Surprisingly, the clerk behind the window at the local police station doesn’t find my request strange. I am looking for the scene of a very old car accident, I tell her. I do not have an address, just an old police report with a brief description of a farmhouse a few miles east of Whitewater on nearby state Highway 59. The farmhouse is described as having two large trees on the front lawn, down the highway a mile or so from Howard’s Road.
I am looking for the roadside spot where my father died in a 1975 car accident. Earlier, I had said goodbye to some friends at a lake resort west of Madison, Wis. But instead of returning home to the Chicago area as planned, I decided to detour to Fort Atkinson, the small town where my father was taken after the accident. The town itself reminds me more of a place to watch a softball game or eat blackberry ice cream on a hot summer evening. It doesn’t look like a place to die, which is what my father did here at the age of 47. The clerk gives me general directions and wishes me luck. Soon corn and dairy farms surround me on this late August day, driving south for another 20 minutes. Eventually my route turns into a county road of loose asphalt. After a short distance, I see the sign for Highway 59. This is it. This must be the stretch of road where the accident occurred. I am now retracing the last minutes of my father’s life, taking in the view he would likely have seen in those final, unsuspecting minutes. Unlike today, it was early winter then and a clear, cold December day.
It doesn’t take long before I notice the sign for Howard’s Road and past it several houses. As I continue the drive only one house seems to fit the description of the accident report. I pull off to the side of the road near an old farmhouse. The report said the car ended up 99 to 150 feet off the road, on the front lawn next to the trees. A barn sat at the end of a gravel driveway. Nearby a slope in the road to the east made oncoming traffic difficult to see. Reportedly the accident was caused by another car veering into the oncoming lane as it came over the hill. As I survey the scene every detail seems to fit.
Yes, this is definitely the place. I am standing in front of the spot where decades ago my father’s life ended. I turn off the engine, get out of the car and walk over to the edge of the front lawn. What I notice mostly now is the stillness. The warm afternoon sun and the lilt of the nearby prairie grass write their own song on this place. It’s a pensive song, as if just for my benefit time is slowing down by a measure.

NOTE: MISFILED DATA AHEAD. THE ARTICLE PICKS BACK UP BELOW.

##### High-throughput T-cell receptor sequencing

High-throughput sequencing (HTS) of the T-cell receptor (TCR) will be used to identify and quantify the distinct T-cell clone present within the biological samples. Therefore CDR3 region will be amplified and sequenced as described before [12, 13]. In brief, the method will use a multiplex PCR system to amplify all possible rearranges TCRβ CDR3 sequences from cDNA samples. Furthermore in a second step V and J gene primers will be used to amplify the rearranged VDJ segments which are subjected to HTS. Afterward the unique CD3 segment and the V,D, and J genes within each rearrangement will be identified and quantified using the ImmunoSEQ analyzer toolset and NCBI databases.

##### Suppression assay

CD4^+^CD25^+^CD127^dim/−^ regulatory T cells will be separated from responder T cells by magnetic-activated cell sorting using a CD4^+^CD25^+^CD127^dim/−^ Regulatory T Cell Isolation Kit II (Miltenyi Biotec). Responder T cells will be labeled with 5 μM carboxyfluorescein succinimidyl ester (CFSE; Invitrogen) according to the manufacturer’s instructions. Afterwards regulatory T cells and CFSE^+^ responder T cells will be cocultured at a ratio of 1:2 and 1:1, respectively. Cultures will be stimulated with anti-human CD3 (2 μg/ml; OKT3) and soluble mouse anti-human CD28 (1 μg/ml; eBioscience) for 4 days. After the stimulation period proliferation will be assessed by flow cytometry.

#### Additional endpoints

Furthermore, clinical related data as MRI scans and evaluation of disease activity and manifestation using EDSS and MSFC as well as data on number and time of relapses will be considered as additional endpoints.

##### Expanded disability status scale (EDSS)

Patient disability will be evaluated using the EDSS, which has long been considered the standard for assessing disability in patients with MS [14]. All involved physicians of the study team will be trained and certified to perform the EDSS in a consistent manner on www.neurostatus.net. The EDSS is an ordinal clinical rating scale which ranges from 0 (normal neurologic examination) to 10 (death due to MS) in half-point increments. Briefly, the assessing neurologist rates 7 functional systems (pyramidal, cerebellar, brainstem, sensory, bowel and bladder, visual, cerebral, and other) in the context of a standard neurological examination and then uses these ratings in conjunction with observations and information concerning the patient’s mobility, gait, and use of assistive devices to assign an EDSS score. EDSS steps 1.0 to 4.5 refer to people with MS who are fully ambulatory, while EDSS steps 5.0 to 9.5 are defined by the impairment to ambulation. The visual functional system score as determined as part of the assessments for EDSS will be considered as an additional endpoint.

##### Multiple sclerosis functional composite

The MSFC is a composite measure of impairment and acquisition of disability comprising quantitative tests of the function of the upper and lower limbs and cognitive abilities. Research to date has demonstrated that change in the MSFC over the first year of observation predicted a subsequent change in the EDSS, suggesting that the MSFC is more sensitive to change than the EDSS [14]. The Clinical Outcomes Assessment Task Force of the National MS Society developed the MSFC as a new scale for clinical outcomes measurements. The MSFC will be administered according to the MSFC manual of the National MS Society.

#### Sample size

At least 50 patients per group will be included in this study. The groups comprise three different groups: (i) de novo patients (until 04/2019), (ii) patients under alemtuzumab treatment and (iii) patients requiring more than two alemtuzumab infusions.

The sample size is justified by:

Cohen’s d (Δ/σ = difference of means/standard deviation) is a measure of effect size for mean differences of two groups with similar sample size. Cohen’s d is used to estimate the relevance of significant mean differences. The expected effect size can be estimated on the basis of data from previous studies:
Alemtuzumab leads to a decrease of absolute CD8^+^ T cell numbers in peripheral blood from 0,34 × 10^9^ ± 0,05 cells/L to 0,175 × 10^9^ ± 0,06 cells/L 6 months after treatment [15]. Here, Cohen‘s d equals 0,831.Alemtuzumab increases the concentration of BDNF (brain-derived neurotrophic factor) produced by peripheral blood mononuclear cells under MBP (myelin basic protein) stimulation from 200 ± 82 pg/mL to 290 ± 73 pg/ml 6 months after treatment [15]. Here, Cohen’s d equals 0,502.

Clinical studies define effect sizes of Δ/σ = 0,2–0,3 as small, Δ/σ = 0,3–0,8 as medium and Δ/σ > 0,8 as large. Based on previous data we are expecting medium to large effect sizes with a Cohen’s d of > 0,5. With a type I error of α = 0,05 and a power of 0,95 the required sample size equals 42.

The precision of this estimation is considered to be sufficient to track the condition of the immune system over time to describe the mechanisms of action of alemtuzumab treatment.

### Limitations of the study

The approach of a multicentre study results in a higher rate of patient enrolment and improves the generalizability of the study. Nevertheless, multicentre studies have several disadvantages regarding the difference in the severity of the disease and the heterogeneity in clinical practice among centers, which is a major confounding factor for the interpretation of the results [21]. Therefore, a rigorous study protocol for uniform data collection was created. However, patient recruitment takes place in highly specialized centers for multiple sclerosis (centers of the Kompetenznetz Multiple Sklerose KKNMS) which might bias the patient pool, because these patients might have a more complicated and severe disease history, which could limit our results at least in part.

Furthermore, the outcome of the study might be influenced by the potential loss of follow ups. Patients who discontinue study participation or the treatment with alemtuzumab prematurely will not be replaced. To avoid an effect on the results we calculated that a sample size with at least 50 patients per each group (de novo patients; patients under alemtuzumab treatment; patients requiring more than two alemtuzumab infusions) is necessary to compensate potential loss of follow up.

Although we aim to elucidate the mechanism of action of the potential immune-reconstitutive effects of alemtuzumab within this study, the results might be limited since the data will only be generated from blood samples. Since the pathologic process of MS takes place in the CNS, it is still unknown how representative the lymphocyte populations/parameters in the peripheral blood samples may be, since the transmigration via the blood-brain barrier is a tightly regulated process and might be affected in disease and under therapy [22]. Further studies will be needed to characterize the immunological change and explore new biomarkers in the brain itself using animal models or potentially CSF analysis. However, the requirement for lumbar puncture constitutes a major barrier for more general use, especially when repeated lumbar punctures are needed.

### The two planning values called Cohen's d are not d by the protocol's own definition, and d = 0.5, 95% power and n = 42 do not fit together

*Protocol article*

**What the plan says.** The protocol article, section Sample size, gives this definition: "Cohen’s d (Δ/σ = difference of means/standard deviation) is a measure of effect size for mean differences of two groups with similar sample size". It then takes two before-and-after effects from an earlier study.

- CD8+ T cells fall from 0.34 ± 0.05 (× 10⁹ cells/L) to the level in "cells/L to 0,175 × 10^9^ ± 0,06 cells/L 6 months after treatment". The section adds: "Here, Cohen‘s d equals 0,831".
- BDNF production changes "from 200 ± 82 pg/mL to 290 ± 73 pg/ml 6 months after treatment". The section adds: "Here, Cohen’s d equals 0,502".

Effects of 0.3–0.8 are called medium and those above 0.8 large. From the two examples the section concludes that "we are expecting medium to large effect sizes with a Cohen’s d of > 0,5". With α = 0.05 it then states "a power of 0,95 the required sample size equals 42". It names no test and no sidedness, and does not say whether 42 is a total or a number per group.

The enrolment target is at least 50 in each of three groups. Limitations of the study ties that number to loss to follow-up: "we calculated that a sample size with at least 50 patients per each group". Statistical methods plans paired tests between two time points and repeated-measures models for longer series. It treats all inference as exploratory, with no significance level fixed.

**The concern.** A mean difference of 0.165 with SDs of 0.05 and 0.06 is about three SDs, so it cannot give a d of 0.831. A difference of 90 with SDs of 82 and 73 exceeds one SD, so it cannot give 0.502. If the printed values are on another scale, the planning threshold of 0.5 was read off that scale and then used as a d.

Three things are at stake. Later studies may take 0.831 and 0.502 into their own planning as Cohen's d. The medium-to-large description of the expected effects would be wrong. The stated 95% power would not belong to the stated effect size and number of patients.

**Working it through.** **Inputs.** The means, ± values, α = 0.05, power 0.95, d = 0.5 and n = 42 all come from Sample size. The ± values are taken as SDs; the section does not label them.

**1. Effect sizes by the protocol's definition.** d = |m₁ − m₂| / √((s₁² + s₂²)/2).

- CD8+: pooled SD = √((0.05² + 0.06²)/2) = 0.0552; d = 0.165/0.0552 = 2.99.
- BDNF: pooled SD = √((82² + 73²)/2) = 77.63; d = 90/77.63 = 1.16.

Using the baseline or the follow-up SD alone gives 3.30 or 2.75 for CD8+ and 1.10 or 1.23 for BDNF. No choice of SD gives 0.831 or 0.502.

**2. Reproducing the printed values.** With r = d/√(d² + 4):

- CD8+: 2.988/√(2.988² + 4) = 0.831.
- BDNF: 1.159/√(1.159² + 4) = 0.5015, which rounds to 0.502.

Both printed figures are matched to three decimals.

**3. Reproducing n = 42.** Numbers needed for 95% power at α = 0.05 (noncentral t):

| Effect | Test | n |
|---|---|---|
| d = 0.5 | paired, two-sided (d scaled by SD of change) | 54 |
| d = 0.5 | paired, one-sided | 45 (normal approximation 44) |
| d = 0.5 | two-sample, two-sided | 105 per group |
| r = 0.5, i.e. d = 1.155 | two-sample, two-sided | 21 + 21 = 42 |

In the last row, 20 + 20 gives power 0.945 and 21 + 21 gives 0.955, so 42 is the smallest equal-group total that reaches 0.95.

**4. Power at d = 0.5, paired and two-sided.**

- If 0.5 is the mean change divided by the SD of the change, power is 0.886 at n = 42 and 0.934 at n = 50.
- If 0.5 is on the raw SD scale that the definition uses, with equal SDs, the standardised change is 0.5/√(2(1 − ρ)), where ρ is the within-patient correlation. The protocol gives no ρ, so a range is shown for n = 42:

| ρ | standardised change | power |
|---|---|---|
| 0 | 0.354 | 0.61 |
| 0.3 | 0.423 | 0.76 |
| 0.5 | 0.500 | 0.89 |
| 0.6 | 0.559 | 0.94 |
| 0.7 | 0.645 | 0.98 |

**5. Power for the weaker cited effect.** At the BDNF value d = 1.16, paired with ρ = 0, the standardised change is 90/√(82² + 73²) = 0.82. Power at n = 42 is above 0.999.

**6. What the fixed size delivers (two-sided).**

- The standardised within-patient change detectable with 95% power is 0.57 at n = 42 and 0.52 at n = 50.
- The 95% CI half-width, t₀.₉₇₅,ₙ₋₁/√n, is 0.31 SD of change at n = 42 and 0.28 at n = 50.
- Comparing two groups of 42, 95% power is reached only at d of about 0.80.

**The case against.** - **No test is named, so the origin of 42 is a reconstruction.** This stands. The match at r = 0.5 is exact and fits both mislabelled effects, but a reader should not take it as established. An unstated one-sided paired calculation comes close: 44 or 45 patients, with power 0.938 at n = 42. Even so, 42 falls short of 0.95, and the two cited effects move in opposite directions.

If this were a Hollywood movie, I suppose I would ring the doorbell for a touching moment with the elderly couple that still lives here. They would tell me all about what really happened that day. I would tell them all about the man who died on their front lawn. But the old farmhouse looks empty of life. Instead, glancing around, I notice a tattered old wooden sign across the road for a frozen custard stand in nearby Whitewater. It is set back in the trees and looks ancient. Was it here in 1975? Did my father see this sign just before he died?
I was overflowing with life then. Growing up, I always loved our trips to Wisconsin. The place recalls childhood memories of lakeside cottages, Dad’s break-of-dawn fishing expeditions, and tranquil afternoons sunbathing from offshore diving rafts. My first trip here was in 1962 when I spent two weeks at a YMCA summer camp near Lake Geneva. During my college years, my parents once rented a lake house for the entire summer. I took girls there for the day, or buddies who wanted to drive the motorboat at high speed, then cruise the nightlife of the local clubs in Lake Geneva.
For years I thought about finding this place. Yet it takes only a few minutes now before I decide it is time to go. I walk back to my car and start the engine. As the slight afternoon breeze wafts in through the open windows, in front of the car a solitary yellow butterfly flutters briefly before flying away. Only now do I notice the nearby field is alive with butterflies, fluttering above the tops of the grass like gentle dancers on a rural stage. The late summer sun has just begun to take on the light of fall, and it tints the landscape with a softness that wouldn’t have been here only a few weeks ago. Life is not standing still.
In the depth of winter Albert Camus once wrote of discovering “the invincible summer” within. At one time my father’s sudden death felt like a winter storm that would never abate. But now at this obscure Wisconsin roadside I find myself looking back at the past with a sense of peace I did not know as a younger man.
The best memories of my youth always had the feel of an endless summer day, of blue skies and children playing and 1958 Buicks and fathers mowing lawns, mothers packing lunchboxes and everywhere the smell of the Southern California air. Summer heals me. This, now, is my invincible summer.
I begin the drive now back toward Whitewater and eventually home, my voice clear and my heart light.
[Originally published in The Oregonian, July 10, 2010.]